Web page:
In general, the control of contractional geometry was due to inversion of the miogeoclinal sedimentary basins. The Cryogenian– Devonian rift-related normal faults in the unexposed basement rocks at depth along different margin segments were inverted during younger (late Paleozoic and Mesozoic) thick-skinned contractional deformations forming structural culminations at different scales (cf. Crafford and Grauch, 2002; Muntean et al., 2007; Mair et al., 2006). As a corollary, the relatively narrow rift margins, which formed as upper-plate margins, are more intensely overprinted by magmatic activity; these are the southern Canadian Cordillera segment and the eastern Washington to eastern Idaho segment. Perhaps the more abrupt changes in basement thickness (in comparison to the broad transition zones across the Selwyn and Great Basins) affected the style of hinterland deformation during contraction and subsequent crustal relaxation. The mineral deposit character is also different in these different polarity margins (see following section).

The transform and transfer zones are particularly notable for displaying evidence of repeated reactivation. In addition, the promontories at the ends of these structures in northeastern Washington and north-central Nevada were sites of repeated overlapping events where kinematics are complicated by intersecting rift structures. The St. Mary–Moyie transform and the promontory at the southwest end in northeastern Washington are the sites of overlapping structural systems, including Jurassic contractional structures, Cretaceous contractional tear and thrust faults, and segmentation of Tertiary extensional domains (Yates, 1970; Ross et al., 1991; Price and Sears, 2000; Larson and Price; 2006). Structures near the promontory in north-central Nevada (west end of the Snake River transfer) record Paleozoic and Mesozoic thrust and transcurrent faulting, and contrasting extensional domains (Coats and Riva, 1983; Little, 1987). The Snake River transfer was reactivated as a zone of tear systems during Mississippian Antler and Cretaceous Sevier orogenies. It was also reactivated as a bounding structure defining different Tertiary extensional domains between the Great Basin and northern Rocky Mountains that underwent different amounts of diachronous extension. Subsequently, magmas associated with the Yellowstone hotspot were erupted progressively northeastward along this zone. New geophysical data indicate that the Yellow-stone hotspot plume dips moderately northwest and that, as the continental crust moves over the plume, only the top of the plume is located under the Snake River Plain (Yuan and Dueker, 2005; Waite et al., 2006). This suggests that the top of the plume has preferentially occupied the structural weakness along the much older Snake River transfer. The combined structural and plume data indicate that the Snake River transfer zone is a long-lived structural element showing evidence of repeated activity during different types of crustal deformation.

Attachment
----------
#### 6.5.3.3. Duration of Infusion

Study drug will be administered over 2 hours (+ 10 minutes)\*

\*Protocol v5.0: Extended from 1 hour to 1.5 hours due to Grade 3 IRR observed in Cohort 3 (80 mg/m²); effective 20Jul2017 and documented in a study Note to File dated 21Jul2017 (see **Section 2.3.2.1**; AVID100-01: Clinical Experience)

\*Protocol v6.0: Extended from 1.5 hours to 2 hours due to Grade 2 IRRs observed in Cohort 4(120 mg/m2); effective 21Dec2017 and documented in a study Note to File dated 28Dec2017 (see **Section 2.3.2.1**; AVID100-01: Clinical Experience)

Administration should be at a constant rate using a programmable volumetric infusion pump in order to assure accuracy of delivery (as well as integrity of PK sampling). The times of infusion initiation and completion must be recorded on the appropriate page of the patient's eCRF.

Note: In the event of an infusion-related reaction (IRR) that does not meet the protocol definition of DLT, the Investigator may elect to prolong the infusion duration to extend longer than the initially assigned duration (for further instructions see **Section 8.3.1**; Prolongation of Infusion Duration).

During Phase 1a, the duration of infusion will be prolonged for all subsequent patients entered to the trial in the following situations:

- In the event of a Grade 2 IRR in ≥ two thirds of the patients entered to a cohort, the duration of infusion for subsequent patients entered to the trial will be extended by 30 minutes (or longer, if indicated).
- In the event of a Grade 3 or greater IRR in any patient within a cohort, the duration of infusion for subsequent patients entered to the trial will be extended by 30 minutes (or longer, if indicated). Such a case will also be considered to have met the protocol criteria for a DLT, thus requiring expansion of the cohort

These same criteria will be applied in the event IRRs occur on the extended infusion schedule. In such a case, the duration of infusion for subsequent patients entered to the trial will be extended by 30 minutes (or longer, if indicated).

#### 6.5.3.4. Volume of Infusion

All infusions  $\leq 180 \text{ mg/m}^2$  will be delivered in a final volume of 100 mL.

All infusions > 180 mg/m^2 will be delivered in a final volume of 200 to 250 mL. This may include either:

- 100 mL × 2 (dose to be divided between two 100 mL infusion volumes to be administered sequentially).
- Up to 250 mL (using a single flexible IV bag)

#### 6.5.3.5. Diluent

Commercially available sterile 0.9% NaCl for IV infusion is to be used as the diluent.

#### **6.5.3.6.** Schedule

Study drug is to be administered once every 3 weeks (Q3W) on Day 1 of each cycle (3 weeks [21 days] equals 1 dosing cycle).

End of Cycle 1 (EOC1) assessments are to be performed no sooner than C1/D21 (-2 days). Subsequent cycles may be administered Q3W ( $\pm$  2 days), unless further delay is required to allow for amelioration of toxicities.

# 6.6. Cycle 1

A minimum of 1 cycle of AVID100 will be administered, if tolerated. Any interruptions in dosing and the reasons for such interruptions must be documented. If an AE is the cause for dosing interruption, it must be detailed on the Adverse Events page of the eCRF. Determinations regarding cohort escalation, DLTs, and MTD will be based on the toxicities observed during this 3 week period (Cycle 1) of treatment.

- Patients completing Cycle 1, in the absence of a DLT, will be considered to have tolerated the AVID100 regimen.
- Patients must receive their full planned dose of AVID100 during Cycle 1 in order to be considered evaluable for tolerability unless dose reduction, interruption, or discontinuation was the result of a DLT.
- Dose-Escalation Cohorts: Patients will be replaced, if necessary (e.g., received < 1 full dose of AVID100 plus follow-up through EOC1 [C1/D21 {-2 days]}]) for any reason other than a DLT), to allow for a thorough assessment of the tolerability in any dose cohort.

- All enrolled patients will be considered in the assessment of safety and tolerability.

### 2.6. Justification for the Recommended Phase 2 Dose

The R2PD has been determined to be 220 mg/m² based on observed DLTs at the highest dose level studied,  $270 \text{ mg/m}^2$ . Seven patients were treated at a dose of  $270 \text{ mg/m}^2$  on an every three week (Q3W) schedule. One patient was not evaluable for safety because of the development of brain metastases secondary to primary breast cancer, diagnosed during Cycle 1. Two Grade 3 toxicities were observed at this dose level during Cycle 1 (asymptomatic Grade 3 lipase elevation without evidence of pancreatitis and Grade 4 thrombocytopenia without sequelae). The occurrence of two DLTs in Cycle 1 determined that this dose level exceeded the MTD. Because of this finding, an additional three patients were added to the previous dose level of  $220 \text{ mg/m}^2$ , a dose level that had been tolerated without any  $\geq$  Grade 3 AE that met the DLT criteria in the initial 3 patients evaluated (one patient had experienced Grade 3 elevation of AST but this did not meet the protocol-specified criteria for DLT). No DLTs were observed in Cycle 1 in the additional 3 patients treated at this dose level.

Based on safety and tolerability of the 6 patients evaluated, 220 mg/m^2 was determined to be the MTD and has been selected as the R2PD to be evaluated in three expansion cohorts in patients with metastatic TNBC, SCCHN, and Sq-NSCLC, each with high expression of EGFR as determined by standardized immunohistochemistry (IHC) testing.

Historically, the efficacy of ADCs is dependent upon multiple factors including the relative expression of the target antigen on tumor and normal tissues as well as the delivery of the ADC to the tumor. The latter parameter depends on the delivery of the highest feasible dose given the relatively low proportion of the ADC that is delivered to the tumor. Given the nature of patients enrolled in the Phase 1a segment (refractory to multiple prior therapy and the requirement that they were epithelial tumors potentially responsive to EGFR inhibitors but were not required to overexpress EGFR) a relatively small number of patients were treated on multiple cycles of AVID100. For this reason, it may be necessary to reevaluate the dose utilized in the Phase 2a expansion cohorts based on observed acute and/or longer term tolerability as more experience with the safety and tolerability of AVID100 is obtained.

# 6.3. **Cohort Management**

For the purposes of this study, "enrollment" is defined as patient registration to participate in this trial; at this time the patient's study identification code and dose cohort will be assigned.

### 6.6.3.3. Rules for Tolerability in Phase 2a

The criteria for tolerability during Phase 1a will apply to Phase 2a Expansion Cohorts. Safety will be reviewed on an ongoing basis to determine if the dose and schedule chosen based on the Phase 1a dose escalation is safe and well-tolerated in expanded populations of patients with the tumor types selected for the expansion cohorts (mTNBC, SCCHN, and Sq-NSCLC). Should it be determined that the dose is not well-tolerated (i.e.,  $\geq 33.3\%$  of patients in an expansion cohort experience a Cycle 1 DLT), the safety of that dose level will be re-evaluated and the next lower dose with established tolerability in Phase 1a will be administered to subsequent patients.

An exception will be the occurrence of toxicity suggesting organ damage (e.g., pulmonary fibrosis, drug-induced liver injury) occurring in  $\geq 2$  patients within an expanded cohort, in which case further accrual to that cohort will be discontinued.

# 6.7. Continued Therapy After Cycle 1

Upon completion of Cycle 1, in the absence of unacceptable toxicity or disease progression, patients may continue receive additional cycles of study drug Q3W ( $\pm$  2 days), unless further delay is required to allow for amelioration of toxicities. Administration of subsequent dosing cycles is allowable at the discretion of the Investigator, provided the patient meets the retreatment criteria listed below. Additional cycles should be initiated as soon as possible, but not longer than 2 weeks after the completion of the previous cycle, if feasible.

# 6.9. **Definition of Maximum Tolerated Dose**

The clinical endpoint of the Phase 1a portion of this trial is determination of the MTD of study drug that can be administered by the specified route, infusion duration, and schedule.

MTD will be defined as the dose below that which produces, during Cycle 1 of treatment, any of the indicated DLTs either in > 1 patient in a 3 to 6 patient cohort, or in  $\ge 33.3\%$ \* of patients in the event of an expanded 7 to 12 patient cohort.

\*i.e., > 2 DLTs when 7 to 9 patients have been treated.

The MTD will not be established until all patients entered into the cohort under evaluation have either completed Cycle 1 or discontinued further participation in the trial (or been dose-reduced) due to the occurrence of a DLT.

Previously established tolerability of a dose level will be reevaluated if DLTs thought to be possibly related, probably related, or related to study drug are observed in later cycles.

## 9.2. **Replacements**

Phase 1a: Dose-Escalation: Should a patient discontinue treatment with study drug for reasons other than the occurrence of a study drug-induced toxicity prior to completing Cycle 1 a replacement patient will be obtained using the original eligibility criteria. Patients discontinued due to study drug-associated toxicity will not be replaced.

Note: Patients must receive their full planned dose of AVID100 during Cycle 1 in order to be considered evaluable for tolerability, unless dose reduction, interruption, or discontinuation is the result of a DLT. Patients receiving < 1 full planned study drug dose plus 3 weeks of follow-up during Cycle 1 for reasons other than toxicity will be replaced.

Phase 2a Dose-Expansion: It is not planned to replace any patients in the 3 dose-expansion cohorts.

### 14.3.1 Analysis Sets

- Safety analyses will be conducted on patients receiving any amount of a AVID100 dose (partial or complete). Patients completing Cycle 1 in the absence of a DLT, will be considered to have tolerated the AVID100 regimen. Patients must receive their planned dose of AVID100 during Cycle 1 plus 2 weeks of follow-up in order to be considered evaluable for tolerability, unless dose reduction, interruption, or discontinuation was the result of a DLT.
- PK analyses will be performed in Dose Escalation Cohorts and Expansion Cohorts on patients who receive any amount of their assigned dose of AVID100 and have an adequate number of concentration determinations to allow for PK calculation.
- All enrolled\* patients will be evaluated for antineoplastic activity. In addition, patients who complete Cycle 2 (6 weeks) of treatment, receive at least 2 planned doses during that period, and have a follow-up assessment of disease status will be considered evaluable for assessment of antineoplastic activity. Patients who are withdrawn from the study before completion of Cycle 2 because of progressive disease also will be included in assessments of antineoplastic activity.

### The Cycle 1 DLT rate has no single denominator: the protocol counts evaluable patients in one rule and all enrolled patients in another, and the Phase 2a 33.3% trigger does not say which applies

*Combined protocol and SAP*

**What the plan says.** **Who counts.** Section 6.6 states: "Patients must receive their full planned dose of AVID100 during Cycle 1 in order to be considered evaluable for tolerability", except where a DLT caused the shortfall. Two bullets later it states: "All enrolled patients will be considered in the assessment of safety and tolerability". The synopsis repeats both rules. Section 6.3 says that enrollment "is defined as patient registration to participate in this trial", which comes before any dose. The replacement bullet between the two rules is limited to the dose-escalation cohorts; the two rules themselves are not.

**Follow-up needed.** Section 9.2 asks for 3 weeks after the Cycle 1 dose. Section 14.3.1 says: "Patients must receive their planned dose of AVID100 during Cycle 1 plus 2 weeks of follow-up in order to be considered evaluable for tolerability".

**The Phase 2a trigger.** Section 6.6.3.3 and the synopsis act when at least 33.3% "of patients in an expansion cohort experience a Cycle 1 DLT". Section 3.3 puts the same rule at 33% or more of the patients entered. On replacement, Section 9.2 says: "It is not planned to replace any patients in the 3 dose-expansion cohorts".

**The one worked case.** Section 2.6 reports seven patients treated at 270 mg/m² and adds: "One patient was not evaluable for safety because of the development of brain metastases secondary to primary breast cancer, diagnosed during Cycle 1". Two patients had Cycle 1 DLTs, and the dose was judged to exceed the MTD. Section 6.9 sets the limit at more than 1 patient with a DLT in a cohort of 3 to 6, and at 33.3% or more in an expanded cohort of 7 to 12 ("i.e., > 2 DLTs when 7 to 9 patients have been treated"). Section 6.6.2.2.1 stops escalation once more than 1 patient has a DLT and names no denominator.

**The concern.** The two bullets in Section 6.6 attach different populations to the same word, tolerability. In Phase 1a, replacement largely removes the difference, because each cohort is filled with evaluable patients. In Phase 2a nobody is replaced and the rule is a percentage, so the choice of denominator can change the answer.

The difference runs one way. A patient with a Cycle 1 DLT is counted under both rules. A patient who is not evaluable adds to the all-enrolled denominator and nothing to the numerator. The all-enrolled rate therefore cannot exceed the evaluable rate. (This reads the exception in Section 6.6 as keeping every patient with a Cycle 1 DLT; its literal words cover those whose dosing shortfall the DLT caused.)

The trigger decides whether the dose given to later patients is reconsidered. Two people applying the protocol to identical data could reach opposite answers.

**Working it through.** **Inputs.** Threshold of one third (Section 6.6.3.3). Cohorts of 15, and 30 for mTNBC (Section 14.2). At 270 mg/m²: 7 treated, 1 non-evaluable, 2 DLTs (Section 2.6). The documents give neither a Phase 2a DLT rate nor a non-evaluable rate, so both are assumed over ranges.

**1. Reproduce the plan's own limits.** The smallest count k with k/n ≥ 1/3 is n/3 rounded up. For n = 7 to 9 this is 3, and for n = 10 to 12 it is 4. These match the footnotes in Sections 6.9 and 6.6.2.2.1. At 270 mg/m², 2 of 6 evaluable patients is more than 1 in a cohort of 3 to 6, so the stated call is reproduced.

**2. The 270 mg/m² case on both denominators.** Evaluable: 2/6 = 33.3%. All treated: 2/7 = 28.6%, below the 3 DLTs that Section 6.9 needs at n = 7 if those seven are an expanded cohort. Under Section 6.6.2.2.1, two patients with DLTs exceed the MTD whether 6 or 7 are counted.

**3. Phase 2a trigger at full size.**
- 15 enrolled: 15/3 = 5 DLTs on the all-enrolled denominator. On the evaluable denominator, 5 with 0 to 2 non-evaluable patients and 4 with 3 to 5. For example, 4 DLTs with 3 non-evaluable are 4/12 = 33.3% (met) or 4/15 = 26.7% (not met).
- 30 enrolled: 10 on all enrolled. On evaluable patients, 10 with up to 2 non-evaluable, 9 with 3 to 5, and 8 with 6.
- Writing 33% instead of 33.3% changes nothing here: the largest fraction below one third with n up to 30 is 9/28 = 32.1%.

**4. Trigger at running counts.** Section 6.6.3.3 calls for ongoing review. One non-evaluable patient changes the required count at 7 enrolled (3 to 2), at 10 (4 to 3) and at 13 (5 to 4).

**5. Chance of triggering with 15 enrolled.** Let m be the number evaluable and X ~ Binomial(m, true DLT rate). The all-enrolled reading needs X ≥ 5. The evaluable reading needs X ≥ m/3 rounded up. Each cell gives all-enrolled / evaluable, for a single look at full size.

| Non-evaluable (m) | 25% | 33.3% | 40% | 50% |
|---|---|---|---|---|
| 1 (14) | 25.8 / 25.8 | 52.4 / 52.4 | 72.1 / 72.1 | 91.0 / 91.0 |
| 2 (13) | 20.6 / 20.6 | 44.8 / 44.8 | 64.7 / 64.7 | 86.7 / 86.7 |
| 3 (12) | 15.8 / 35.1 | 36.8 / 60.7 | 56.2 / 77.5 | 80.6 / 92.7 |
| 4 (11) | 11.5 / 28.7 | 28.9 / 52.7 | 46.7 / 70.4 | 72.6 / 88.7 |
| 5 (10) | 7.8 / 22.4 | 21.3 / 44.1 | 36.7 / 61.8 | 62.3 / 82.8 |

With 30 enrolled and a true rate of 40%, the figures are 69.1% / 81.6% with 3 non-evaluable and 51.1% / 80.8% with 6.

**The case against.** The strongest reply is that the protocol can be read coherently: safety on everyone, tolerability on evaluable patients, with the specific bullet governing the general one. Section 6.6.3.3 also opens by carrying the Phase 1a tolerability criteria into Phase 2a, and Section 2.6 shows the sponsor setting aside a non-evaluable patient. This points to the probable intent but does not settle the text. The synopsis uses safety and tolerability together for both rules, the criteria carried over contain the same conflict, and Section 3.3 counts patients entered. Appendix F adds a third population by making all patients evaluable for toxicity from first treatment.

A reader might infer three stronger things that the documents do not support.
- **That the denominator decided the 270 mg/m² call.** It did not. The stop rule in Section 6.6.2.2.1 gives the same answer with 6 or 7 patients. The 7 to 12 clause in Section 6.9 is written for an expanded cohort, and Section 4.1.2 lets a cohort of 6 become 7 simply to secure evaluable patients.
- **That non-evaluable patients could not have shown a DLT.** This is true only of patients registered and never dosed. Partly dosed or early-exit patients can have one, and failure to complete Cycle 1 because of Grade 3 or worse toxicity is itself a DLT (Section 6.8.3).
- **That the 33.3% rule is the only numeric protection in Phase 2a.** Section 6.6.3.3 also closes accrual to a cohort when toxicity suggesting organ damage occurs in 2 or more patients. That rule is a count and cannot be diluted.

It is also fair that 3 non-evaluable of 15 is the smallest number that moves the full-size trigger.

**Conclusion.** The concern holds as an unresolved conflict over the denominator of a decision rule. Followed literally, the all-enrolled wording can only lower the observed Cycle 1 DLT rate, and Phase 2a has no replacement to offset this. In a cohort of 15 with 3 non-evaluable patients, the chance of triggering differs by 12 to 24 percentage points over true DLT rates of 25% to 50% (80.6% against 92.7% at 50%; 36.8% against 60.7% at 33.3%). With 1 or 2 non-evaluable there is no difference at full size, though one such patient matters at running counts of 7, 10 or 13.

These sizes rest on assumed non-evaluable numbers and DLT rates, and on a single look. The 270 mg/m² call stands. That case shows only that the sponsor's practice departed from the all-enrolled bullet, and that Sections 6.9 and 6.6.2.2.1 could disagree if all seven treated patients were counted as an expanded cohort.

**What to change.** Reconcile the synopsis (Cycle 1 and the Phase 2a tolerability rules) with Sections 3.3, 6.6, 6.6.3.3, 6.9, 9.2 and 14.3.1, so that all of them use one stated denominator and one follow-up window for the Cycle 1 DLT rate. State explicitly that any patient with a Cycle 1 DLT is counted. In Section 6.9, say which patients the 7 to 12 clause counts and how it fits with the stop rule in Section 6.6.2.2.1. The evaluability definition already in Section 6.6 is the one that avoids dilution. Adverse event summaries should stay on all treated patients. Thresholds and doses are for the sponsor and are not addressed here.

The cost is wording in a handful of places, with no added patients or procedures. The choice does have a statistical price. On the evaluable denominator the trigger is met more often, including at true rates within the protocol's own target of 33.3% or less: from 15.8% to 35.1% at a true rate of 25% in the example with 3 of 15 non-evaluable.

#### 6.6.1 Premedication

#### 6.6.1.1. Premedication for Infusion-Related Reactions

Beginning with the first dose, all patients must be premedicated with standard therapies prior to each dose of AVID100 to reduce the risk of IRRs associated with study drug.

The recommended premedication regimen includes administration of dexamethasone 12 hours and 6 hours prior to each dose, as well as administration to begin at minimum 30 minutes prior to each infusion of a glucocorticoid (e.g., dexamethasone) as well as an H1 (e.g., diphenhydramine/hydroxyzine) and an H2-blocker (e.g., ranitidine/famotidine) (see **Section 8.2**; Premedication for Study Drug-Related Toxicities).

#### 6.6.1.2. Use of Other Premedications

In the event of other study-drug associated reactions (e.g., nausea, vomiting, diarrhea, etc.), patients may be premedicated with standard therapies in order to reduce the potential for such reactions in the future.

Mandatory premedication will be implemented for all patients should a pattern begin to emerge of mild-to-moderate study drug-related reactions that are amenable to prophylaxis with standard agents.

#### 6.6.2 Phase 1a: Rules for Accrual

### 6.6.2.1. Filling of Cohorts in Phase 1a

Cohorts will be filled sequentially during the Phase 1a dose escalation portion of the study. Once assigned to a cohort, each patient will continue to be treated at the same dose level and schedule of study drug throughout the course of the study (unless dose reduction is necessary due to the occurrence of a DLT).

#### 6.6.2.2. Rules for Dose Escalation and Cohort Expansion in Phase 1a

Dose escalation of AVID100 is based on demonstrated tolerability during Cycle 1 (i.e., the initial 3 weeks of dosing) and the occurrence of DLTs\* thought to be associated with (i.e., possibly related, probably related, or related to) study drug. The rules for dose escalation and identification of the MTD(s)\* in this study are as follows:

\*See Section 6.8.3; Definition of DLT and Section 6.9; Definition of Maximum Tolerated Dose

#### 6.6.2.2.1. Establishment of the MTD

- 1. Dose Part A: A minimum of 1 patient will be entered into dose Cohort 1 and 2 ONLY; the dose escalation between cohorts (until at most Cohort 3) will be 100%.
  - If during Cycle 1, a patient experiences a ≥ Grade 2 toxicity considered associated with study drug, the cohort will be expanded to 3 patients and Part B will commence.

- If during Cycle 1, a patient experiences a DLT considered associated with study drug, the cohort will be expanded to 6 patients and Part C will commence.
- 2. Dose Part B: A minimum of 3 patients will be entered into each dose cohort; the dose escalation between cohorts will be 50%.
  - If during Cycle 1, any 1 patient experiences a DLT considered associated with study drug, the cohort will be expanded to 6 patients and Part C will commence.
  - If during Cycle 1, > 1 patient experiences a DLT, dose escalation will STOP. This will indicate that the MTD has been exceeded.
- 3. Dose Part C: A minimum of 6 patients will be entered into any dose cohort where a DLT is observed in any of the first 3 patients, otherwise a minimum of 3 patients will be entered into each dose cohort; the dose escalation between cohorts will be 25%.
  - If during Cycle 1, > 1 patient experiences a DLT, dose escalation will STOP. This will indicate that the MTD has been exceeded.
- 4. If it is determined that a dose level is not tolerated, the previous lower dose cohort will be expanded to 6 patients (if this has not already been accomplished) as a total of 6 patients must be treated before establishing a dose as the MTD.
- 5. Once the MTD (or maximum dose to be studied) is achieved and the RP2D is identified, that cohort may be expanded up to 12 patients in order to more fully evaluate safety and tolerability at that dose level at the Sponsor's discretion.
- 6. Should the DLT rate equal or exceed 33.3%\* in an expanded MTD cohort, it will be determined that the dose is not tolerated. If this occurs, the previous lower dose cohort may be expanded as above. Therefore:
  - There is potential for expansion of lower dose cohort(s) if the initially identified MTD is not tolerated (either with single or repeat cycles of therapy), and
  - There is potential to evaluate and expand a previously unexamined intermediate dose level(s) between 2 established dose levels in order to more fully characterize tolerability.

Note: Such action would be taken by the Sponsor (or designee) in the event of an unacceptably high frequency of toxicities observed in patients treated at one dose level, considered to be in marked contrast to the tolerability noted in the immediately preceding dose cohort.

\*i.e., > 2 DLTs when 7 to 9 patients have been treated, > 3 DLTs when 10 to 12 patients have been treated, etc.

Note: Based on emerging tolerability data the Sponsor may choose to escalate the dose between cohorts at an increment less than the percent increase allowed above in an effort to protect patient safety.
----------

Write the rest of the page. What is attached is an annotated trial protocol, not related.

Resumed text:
Sediment-hosted (sedex and MVT) mineral deposits are well documented in intracontinental rift-margin basins (Goodfellow et al., 1993; Leach et al., 2005), but their position with respect to rift versus transform settings or rift asymmetry is less well documented. Relationships between the deposits and their respective tectonic settings bear further study to evaluate the influence of internal (subsidiary) basin facies and structure, pulses of extension, and circulation of brines on relative mineral deposit size and metals present. For all of the rift segments where sedimentary facies are mapped (not available for segments severely overprinted by hinterland crustal thickening and magmatism, extension-related magmatism, or hotspot magmatism), the sedex deposits are in the belt of continental slope facies rocks, whereas MVT deposit occurrences are along an inboard belt in platform margin rocks that were deformed by younger tectonic reactivations (Fig. 4; 01Table 1).

Mackenzie Platform–Selwyn Basin

In the northern Canadian Cordillera, the broad lower-plate rift system that formed the Mackenzie Platform and Selwyn Basin is locus for sediment-hosted deposits whose distribution relates to their original paleogeographic position on the Neoproterozoic–Paleozoic continental margin (Nelson et al., 2002). In particular, the association of three types of Devonian–Mississippian sediment-hosted deposits across the shelf to the slope and basin setting (east to west) is evidence of complicated Devonian–Mississippian tectonics along the Canadian margin (Nelson et al., 2006).

Cambrian–Early Ordovician, Early Silurian, and Late Devonian–Mississippian sedimentary exhalative (sedex) Zn-Pb-Ag(±Ba) and Late Devonian–Mississippian sedex barite deposits are in slope rocks (MacIntyre, 1991; Goodfellow et al., 1993). Several Au-bearing Cambrian–Ordovician sedex (Zn-Pb-Ag-Au ± Ba) deposits are located along the western edge of the slope rocks. At a later interval, Late Devonian–Mississippian Au-bearing sedex (Zn-Pb-Ag-Au-Ba) deposits are associated with same-age sedex barite deposits in slope rocks both on the western edge and in the center of the Selwyn Basin (MacIntyre, 1991).